Have you stumbled lately?

StumbleUpon.comI’ve discovered a new favorite website, StumbleUpon. Try it on a rainy day when you’ve got a few hours – you’ll find it quite addictive.

The concept is simple: sign up (free), download the browser toolbar, and check a few boxes to tell it what you like.

Next, press the newly-installed “Stumble!” button on your web browser and see where it takes you. Like it? Give it a thumbs up and browse around. Not so much? Thumbs down, and stumble onto the next site.

The more stumbling you do, the smarter it gets about what you like. It uses community-based ratings to compare your results with people like you so that it can make quality recommendations. After using it off and on the last few weeks, it knows what I like even better than I do.

Where it gets really interesting are the intersections between your interests. I like design, architecture, and green living. It’s been showing me a lot of eco-friendly concept houses which to me are simply fascinating. Since I also marked that I’m interested in web development, business, and marketing, I’m stumbling on web design trends as well as sites that show the absolute best branding I’ve ever seen, really creative stuff.

I just hit the stumble button and stumbled on this intriguing site: http://www.dontclick.it. The entire site is click-less, to illustrate a different take on website interaction. Simply move your mouse around to make things happen on the site. It’s surprisingly easy.

Maybe that site does nothing for you…you can tell I think it’s pretty darn cool, but then again website usability is a personal passion of mine. That’s OK! Tell StumbleUpon what you like, and you’ll find you’re equally enthusiastic about what you stumble upon on the web.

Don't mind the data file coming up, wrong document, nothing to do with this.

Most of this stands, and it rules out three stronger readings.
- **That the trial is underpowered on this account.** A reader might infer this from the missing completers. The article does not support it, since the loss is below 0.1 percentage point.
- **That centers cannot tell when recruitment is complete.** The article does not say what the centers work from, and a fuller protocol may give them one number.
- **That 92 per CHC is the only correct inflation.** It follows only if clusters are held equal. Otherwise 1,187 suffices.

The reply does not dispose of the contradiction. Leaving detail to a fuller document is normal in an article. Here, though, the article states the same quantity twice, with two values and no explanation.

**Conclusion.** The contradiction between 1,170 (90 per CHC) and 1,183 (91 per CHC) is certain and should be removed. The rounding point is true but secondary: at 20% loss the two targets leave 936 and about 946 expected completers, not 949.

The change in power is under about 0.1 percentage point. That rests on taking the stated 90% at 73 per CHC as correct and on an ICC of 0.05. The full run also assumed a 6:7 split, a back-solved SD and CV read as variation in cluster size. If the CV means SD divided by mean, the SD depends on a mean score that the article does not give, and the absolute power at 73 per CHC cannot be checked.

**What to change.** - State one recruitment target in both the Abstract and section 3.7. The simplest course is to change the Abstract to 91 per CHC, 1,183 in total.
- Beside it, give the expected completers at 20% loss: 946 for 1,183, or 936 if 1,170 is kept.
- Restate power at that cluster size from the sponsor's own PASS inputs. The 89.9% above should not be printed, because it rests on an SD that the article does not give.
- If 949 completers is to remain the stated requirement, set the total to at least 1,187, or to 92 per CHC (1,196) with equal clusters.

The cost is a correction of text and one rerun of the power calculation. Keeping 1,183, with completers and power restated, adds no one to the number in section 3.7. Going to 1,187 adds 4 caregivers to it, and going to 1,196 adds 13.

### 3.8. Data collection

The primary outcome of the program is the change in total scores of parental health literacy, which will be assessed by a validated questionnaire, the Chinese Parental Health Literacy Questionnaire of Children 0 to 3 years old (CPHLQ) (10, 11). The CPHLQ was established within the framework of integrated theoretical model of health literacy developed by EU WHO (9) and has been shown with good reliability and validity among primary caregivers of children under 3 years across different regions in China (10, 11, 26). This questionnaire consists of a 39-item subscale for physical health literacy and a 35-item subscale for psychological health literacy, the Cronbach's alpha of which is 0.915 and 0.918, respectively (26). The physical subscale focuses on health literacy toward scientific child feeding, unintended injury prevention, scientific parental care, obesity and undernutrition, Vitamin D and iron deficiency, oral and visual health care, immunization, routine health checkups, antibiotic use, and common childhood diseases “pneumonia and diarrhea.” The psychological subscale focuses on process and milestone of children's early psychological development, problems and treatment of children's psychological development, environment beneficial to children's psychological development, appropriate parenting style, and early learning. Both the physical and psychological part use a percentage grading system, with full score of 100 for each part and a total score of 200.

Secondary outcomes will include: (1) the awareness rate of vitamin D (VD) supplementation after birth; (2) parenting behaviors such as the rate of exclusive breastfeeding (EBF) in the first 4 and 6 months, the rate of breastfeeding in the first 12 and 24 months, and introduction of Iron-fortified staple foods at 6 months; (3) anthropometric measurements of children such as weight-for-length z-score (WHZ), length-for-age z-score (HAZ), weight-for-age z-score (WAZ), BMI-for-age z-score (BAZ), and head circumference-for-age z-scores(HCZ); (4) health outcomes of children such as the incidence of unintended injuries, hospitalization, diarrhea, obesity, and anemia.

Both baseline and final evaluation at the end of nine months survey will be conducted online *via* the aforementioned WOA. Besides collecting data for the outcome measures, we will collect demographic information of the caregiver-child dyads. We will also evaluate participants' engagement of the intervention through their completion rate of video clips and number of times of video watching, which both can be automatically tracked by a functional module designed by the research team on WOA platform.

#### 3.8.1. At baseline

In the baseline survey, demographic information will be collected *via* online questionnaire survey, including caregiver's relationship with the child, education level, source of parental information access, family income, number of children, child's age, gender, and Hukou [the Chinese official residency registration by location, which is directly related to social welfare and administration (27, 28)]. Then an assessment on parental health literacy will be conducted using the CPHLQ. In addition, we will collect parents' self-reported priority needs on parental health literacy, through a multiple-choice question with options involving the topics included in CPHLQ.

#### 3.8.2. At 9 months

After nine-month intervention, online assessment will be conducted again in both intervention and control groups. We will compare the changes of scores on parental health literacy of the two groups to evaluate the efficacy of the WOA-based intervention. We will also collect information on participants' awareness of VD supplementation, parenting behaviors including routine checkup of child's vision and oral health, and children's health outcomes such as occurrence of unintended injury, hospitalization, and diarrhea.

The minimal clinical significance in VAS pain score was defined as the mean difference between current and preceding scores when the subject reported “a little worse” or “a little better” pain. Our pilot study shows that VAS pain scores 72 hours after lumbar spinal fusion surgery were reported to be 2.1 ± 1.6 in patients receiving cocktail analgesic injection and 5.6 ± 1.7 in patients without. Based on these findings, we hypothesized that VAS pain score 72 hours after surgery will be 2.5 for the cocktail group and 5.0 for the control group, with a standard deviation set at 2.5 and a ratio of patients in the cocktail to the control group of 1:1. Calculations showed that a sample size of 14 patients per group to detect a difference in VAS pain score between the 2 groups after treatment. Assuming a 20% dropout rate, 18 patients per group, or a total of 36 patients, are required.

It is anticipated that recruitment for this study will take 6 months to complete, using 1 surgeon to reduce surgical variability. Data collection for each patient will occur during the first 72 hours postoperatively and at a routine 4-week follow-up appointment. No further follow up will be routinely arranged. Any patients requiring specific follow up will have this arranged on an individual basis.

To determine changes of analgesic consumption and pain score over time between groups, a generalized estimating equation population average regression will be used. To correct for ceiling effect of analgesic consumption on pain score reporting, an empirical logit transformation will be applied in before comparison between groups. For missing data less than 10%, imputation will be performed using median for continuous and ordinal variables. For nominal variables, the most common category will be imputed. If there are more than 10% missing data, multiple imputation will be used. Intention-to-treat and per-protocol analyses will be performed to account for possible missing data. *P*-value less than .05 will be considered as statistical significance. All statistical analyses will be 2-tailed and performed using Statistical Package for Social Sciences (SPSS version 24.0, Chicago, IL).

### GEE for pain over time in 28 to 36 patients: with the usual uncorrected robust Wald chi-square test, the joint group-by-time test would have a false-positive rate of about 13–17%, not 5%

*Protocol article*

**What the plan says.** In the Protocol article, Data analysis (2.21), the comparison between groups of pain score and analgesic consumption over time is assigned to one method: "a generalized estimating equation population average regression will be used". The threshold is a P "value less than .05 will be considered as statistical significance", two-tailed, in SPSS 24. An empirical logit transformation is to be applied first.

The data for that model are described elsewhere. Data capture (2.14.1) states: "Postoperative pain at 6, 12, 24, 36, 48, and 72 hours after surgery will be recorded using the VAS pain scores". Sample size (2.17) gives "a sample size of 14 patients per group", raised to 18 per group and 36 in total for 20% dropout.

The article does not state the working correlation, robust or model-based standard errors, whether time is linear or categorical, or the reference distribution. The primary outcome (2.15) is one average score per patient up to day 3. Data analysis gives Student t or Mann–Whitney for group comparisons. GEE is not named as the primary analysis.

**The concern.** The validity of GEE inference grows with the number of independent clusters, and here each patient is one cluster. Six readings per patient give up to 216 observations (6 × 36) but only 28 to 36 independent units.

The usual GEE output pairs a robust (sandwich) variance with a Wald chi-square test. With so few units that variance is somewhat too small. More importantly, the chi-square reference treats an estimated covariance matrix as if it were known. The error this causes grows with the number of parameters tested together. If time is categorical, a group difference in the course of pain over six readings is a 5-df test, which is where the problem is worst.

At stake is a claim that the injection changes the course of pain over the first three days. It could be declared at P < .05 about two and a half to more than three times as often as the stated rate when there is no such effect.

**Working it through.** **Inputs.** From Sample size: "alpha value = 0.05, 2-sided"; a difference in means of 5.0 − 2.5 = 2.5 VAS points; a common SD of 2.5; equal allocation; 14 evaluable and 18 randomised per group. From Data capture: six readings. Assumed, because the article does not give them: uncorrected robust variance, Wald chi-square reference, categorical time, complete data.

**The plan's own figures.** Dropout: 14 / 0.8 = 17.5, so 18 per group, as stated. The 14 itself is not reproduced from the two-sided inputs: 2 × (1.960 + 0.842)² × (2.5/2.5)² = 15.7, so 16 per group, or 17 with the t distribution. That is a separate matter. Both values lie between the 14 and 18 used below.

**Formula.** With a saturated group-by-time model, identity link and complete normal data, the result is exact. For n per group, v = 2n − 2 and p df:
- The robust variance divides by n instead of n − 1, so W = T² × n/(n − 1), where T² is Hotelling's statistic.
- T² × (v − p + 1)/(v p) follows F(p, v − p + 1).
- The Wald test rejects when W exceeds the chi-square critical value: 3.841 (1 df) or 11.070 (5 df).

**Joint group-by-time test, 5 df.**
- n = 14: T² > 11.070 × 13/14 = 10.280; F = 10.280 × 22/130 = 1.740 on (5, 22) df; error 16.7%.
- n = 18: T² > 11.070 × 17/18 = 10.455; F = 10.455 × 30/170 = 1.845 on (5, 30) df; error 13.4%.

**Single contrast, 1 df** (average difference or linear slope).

The coolest thing is I never would have found this on Google because I never would have thought to look for it. But StumbleUpon knew I’d like it a lot. Wonder what you’re missing? Start stumbling today!
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Expand your network (your social network, that is)

Social networksSocial networking has taken off–are you in the loop? LinkedIn is hands-down the biggest site for business networking, but many other sites can help you connect. No matter what your interest, there’s a perfect place to share it online.

In this post, we’ll look at the variety of social networking sites available. In a subsequent post, we’ll explore ways these can be used to help you and your business.

  • MySpace was not the first social networking site, but it was one of the first to hit the mainstream and really take off. It remains popular today, with millions of members.
  • Facebook was limited to high school and college students until September 2006. Since then it has usurped MySpace and become *the* place to be online. New applications sprout up each day, making it a broad platform for connections.
  • Plaxo is taking the Facebook approach to the business world in competition to LinkedIn. They’ve long been known for their online address book that requests automatic updates by email, but it remains to be seen how popular its social networking side will be.
  • Flickr is social networking via photos. Post your favorites or post them all, then tag them, label them, categorize them, and share them.
  • YouTube takes Flickr to the next level with video instead of photography. Record anything you want, post it and tag it, then wait for the comments to come in.
  • Twitter allows you to share exactly what you are doing at any point in time. Consider it a real-time community status board.
  • Digg, Del.ico.us, and StumbleUpon are not traditional social networking sites, but they use each the power of community to accomplish the same thing: link you to recommendations made by others with similar interests. By bringing like interests together, everyone gets more of what they love most.

These sites mingle the real world with the virtual world almost seamlessly. While it’s easy to sign up on any of these sites, you’ll have to return regularly to make strong connections. Real-world friends and colleagues require your time and attention; your virtual connections do as well.